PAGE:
WASHINGTON - Federal inaction on immigration reform has triggered a national crisis and dramatically increased the likelihood of state-based immigration laws similar to Arizona’s approach. According to a new report prepared by the National Immigration Forum, at least seven states are likely to attempt an Arizona-style law to address the broken immigration system as a direct result of the federal inaction. States may attempt these laws despite overwhelming evidence that laws like SB 1070 are prohibitively expensive, endanger public safety, exacerbate state budget woes, and trigger protracted and costly legal fights.
On April 21st, 2010, Arizona’s Republican Governor Jan Brewer signed the “Support Our Law Enforcement and Safe Neighborhoods Act,” commonly referred to as SB 1070, a law that went further than any other state-based law. Overnight, Arizona became home to the nation’s harshest and most controversial immigration law and simultaneously created a public policy, legal, and electoral ripple effect that would be felt all over the country.
Meanwhile, Republicans won sweeping victories in the 2010 mid-term elections, handing them control of many gubernatorial posts and state legislatures. Several Republican leaders have indicated a strong desire to pursue harsh anti-immigrant legislation similar to Arizona’s approach despite evidence that such an approach is poisonous for the party’s long term electoral prospects.
“Republican leaders in these states now have tough choices to make as they weigh the responsibilities of governing. Who will speak for their party on immigration reform and what path will they choose as their states contemplate Arizona-style policies in response to the broken immigration system,” said Ali Noorani, Executive Director of the National Immigration Forum. “How will they answer questions of cost and safety? How will Republicans prove to fast-growing Latino, Asian and other immigrant populations their contributions are valued?”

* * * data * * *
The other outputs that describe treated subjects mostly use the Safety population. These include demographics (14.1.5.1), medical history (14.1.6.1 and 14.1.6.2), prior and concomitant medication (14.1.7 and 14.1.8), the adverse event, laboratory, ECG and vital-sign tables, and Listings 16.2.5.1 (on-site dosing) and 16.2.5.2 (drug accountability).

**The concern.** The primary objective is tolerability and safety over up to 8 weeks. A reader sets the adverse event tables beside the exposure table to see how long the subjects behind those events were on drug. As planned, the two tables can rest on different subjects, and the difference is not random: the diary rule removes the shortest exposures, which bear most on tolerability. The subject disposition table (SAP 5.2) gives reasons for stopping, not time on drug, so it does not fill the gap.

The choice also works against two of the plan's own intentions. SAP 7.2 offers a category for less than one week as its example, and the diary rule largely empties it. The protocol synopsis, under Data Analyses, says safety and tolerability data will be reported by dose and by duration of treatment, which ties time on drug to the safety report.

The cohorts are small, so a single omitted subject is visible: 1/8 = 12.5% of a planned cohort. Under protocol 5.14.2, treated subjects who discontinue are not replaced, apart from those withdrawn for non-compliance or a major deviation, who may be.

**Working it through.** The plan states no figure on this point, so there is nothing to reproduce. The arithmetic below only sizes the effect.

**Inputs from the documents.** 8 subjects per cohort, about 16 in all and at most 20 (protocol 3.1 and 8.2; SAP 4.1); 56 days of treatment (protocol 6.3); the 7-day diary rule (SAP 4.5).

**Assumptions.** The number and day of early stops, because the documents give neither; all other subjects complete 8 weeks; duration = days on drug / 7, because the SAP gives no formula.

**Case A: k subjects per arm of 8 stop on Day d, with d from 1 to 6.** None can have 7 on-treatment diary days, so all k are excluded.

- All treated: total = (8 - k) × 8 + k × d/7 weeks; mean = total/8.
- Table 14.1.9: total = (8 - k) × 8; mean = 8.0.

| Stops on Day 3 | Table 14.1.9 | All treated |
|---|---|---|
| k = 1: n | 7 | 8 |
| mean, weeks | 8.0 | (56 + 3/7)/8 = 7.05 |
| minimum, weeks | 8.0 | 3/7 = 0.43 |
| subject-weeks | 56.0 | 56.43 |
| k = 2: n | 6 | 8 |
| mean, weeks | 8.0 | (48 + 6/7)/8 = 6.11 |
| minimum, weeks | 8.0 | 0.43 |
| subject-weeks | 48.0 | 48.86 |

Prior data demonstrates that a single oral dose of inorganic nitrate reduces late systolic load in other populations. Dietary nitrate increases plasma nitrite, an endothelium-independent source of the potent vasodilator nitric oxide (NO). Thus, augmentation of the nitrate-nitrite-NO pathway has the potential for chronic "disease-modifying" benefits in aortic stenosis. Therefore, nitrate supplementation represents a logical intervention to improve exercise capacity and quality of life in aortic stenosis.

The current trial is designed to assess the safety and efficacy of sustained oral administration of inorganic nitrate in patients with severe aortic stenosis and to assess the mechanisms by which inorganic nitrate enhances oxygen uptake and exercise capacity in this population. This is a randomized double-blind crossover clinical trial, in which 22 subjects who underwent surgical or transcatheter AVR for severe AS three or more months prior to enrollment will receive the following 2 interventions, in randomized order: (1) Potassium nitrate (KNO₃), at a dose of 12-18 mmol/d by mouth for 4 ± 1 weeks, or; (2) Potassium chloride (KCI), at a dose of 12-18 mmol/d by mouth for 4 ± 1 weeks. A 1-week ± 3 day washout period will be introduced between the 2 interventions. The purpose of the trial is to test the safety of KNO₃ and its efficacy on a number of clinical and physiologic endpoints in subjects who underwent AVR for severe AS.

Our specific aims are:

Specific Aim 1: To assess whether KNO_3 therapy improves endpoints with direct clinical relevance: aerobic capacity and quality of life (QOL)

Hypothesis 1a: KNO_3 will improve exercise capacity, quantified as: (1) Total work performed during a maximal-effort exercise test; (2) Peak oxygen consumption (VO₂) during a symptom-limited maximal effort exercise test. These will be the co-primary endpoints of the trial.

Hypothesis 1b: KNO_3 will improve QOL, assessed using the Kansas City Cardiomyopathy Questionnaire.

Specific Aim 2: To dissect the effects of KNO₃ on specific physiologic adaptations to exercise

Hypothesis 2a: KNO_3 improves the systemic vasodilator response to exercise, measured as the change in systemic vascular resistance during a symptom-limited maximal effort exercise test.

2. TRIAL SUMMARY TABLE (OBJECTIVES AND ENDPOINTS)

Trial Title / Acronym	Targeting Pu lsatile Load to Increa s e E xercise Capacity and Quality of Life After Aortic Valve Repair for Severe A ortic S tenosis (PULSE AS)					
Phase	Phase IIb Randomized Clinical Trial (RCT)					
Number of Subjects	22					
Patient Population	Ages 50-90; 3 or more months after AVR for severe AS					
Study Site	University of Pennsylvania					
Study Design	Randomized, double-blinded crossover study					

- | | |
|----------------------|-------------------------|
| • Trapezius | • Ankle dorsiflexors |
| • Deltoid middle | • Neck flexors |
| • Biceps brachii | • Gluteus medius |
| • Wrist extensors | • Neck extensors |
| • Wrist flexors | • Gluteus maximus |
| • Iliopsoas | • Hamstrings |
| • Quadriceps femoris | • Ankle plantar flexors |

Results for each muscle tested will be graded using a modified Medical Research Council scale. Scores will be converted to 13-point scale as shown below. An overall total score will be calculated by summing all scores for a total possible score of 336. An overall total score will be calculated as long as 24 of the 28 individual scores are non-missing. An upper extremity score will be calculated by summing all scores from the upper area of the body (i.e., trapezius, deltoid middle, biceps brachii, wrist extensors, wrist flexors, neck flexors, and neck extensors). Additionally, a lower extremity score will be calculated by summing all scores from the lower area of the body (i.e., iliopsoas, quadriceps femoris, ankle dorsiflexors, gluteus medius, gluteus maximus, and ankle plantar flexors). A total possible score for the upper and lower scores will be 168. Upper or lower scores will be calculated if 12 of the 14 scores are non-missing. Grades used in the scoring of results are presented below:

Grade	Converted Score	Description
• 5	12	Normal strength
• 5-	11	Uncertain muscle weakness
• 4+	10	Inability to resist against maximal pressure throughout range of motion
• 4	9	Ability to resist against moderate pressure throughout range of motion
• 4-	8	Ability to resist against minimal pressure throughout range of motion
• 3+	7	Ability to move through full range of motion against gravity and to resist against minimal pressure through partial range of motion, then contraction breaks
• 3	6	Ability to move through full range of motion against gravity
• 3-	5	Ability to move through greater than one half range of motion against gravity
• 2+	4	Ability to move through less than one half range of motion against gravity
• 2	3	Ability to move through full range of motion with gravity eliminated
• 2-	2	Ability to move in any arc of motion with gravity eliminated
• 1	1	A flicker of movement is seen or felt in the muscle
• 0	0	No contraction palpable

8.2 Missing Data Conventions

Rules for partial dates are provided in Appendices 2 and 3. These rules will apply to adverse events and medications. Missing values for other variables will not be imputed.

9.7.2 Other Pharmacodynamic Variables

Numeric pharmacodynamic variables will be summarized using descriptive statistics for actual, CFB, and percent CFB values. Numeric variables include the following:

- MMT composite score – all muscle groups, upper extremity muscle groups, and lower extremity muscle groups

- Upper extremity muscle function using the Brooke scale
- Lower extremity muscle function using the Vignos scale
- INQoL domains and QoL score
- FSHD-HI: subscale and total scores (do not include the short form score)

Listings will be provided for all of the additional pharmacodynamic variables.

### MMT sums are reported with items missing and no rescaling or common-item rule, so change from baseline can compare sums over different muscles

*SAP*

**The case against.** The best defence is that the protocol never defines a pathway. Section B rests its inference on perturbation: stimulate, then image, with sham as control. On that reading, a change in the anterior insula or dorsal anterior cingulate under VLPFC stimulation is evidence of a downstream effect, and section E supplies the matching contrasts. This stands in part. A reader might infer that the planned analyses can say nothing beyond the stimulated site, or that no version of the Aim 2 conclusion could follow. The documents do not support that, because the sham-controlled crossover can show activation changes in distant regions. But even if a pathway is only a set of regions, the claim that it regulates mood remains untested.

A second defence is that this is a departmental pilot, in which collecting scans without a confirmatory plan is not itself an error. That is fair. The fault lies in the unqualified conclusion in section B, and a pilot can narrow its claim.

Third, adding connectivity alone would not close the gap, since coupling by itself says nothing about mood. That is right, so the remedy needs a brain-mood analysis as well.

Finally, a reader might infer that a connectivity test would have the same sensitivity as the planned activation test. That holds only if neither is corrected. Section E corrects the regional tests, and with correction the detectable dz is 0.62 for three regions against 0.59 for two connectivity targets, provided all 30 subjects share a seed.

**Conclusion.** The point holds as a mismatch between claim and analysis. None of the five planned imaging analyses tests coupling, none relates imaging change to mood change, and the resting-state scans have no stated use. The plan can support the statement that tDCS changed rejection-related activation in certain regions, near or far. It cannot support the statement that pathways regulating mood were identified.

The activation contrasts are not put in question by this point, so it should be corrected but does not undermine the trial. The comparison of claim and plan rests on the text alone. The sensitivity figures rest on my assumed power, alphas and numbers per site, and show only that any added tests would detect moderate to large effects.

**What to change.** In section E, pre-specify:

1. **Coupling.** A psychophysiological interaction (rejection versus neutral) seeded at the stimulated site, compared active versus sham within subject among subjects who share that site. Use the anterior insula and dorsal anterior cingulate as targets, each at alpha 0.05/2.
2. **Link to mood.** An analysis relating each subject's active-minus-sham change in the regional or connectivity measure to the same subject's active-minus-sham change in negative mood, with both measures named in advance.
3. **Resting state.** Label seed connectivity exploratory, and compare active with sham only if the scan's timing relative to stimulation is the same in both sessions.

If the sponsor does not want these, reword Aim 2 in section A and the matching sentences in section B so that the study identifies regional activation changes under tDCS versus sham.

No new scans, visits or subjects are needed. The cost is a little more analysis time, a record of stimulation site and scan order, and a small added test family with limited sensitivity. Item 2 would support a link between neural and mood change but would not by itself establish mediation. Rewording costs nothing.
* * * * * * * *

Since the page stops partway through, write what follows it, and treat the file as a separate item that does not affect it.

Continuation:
According to the report, some states may forge full steam ahead with SB 1070-style legislation in January. Others may decide not to pursue a bill at all or opt for a scaled-back version after seriously considering potential legal fees, implementation costs and public safety concerns. What is certain, however, is that the tone of the debate will have an outsized influence on the national debate and how individual states and localities are viewed by the rest of the country and the rest of the world.
Preliminary assessments of the likely outcome of proposed copycat measures in state legislatures across the country indicate that at least seven states, Georgia, Mississippi, Nebraska, Oklahoma, Pennsylvania, South Carolina and Tennessee, are likely to pass a measure similar to Arizona’s. These states have some combination of the following: a re-elected, highly motivated potential bill sponsor, an already introduced measure similar to Arizona or a legislature–approved resolution supporting Arizona’s SB 1070, as well as a conservative Governor and conservative majority in the legislature.
While some state legislators may opt for harsh anti-immigrant legislation, they should heed Arizona’s cautionary tale. The new law triggered a national firestorm, cost the state millions in revenue, and caused irreparable damage to the state’s reputation. Arizona’s passage of the law sparked a national outcry whose effects will be felt for years, and it guaranteed the state will spend millions defending their controversial new law in the courts when their budget shortfall is at near record levels. States must ask themselves whether it’s good policy to pursue costly anti-immigrant measures or whether it makes more sense to use their powers to urge the federal government to finally fix the broken immigration system.